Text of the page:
The eardrum is connected to three tiny, loosely hinged bones inside the middle ear. Each bone is delicate and exquisitely shaped. One looks like a hammer and is called by its Latin name, malleus. The next, the incus, looks like an anvil. And the third, the stapes, looks like a stirrup. When the eardrum vibrates, these bones vibrate in tune with its movement and with the movement of the air.
Three bones make all the sound you hear in your head! This sort of thing blows my mind, and yet I gave up biology at 15.
Maybe if my biology teacher had linked it all to music I would have paid attention.
I received a video yesterday from my dad. He was fronting a full on soul band. A blues brothers style suit on, he was singing on stage playing his Stratocaster next to my sister who played saxophone.
It made me think that not many families have such cool footage. It reminded me that my family roots are creative, bold, and musical.
It was such a great video to receive and I was so proud of them. Thanks dad.
I change the set up of my house quite frequently. It’s not something I thought I would become interested in, but interior design can impact your health, your mood, your daily movement.
The latest casualty is our bedroom. There is a small flight of stairs leading into the room. It used to be that as soon as you walked down the three or four stairs, our bedside table got in your way, then our bed got in your way. You had to make a hard left turn to get anywhere else in the room.
Now the bed and table are the other side of the room, freeing up the entry. The “Flow” of the room (ha! I’m writing about “room flow”) is so much better now that you can walk down the stairs and just keep on going. If you like you can keep going all the way through the room, unimpeded to the garden. It’s amazing how much difference this one change has made.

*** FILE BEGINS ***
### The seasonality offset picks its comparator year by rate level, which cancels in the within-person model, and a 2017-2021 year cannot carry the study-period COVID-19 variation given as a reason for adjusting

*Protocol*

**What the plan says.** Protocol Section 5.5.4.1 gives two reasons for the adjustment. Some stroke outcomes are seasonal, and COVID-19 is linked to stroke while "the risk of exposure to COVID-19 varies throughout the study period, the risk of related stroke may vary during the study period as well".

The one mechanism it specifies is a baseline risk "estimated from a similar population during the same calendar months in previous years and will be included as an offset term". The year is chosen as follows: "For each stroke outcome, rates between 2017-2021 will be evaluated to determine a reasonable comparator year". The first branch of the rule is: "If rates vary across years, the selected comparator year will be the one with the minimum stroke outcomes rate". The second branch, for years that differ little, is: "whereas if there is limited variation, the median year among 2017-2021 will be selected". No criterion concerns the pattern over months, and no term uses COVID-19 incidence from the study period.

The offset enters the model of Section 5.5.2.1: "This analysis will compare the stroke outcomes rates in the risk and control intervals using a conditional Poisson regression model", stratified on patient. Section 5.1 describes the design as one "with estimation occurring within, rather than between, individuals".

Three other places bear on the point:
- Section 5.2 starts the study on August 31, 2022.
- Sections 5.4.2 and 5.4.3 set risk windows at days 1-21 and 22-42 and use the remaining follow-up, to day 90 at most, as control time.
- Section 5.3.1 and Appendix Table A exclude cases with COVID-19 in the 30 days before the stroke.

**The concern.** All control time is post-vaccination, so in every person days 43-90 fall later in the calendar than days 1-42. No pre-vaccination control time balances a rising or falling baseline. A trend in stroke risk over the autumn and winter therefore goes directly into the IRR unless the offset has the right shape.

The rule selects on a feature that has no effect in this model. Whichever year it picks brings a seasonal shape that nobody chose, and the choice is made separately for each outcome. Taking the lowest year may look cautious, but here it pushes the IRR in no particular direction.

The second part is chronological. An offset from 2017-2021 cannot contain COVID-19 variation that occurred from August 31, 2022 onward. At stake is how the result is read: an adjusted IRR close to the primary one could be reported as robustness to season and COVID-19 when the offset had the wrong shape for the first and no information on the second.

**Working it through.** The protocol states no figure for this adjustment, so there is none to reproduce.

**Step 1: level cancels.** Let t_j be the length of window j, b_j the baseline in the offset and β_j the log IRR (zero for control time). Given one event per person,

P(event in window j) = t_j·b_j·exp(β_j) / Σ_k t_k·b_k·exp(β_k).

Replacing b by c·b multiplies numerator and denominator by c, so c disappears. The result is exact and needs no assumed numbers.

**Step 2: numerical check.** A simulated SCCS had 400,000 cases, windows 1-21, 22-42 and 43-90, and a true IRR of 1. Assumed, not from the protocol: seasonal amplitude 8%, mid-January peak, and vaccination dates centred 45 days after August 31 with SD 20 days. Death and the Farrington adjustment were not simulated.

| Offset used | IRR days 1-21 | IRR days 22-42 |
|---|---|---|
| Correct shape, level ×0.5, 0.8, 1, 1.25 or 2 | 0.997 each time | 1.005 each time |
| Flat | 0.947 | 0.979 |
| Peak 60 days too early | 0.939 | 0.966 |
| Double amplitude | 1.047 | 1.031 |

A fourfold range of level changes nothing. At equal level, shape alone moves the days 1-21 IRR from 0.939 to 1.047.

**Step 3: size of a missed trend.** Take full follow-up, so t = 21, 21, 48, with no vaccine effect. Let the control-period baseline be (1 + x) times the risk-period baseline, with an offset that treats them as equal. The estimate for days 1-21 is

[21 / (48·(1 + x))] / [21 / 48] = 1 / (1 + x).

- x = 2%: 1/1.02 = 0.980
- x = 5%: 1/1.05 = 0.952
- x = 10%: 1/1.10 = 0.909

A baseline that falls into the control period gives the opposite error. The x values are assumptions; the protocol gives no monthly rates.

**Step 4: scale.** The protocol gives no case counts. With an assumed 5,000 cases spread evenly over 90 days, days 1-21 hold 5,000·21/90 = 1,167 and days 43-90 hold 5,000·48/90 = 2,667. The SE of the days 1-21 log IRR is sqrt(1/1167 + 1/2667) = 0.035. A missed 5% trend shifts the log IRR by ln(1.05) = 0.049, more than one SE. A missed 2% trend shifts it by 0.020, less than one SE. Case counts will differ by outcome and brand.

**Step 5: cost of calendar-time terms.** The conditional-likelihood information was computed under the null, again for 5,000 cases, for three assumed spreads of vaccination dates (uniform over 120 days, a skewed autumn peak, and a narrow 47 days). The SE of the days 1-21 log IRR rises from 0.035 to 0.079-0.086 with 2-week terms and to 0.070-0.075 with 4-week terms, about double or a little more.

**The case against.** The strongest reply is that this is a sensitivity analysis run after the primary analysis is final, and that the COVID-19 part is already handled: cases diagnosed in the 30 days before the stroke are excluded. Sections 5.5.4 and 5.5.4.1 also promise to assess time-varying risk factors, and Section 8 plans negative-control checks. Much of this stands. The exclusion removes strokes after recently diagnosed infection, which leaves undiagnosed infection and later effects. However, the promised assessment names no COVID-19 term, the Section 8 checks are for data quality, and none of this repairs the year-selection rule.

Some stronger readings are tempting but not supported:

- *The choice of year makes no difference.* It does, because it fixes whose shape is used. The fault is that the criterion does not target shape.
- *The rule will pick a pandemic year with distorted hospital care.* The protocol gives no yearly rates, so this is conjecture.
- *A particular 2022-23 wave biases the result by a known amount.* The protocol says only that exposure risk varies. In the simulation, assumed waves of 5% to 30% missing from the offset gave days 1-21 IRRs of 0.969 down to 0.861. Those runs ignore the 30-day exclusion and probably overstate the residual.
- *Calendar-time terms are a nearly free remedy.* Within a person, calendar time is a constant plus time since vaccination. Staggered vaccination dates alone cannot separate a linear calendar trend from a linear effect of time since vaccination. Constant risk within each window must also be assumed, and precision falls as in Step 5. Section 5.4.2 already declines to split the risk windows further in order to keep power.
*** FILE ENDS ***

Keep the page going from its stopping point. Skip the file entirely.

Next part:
I also rigged up a sweet Hifi system in the bedroom using an old amp with Denon speakers and a chromecast. Check out the photos on the @chimpwithcans Instagram page if you like.
I can just feel the different vibe in the room. There is a “flow” as you arrive, and the music makes you want to stay.
The Raptors won the first game of the NBA finals yesterday. It’s the easiest thing in the world to recognise. Their goal was to be the biggest, fittest, most organised, efficient, accurate team that scores the most points and concedes the least. They won.
I think the NBA is beautiful and awe-inspiring, but it is not in my interests to try and make it as a pro baller. I’m only 6’1, already in my 30’s and I live in Africa – also I have never played a real game of basketball in my life – to name just a few hurdles i have. I wouldn’t win that game.
So how do you win at audio? More art than sport, there is scope to make your own rules and your own goals. Here’s my suggested list of things to do to feel like you are getting the most you can from your listening:
- Read about music as you listen to it